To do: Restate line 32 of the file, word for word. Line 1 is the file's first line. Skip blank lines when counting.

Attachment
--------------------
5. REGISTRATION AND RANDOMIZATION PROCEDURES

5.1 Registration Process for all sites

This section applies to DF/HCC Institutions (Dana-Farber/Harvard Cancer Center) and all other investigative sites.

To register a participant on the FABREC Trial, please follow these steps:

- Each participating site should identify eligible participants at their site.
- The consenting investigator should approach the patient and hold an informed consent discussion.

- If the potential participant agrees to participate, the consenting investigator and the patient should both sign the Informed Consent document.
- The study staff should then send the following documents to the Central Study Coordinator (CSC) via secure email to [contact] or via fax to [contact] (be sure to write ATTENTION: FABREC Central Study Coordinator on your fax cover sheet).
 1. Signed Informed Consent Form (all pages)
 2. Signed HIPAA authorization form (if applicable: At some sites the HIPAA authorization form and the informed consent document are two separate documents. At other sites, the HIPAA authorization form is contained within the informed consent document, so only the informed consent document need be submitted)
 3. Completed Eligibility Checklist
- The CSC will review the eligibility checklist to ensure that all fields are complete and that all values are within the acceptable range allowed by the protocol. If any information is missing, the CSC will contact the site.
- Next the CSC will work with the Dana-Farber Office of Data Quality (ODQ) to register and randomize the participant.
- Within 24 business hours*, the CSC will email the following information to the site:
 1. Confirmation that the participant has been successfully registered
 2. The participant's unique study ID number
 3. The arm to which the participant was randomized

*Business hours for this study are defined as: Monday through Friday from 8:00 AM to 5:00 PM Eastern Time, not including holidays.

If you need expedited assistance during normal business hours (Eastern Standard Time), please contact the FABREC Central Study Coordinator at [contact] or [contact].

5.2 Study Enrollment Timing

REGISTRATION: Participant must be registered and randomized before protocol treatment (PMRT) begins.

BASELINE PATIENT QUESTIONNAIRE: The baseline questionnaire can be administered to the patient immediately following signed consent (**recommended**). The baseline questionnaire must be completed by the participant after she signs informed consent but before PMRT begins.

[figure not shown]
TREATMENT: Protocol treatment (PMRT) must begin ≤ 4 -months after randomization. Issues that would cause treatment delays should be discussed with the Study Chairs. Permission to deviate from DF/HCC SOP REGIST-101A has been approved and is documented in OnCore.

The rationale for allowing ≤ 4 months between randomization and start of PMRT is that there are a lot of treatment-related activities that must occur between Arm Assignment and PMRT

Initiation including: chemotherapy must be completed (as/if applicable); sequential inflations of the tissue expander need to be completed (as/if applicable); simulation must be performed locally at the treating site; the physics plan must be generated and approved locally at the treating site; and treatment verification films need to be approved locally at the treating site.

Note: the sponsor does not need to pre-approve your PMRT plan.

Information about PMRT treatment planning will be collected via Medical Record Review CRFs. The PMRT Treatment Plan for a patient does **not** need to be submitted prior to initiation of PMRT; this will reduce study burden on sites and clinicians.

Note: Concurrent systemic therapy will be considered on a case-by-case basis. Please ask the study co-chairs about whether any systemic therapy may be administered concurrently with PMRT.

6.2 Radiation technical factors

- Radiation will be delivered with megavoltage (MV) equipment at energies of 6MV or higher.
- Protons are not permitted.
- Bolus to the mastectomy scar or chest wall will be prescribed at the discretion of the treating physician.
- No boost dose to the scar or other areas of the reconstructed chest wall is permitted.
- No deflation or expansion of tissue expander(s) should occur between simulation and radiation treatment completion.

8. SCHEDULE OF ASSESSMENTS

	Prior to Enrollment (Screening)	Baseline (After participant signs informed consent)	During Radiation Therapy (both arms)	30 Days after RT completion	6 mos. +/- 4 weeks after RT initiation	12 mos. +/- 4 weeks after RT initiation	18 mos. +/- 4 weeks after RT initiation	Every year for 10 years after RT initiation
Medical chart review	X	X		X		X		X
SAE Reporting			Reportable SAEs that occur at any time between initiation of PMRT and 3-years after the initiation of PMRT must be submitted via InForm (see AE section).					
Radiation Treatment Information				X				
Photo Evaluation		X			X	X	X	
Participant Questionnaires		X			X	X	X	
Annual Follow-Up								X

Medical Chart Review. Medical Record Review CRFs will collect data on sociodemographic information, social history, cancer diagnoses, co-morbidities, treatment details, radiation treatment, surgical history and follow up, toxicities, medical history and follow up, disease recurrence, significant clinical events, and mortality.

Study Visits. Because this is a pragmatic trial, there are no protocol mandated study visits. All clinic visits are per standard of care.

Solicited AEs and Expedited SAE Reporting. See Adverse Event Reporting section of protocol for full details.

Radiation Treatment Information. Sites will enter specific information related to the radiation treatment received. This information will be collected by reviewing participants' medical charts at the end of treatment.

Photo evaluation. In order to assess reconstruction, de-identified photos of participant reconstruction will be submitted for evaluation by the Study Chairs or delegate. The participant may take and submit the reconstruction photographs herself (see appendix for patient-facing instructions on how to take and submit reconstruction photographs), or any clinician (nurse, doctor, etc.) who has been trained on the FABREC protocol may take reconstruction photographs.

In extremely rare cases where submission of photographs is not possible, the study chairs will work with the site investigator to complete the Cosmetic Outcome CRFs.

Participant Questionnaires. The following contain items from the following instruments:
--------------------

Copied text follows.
- Protons are not permitted.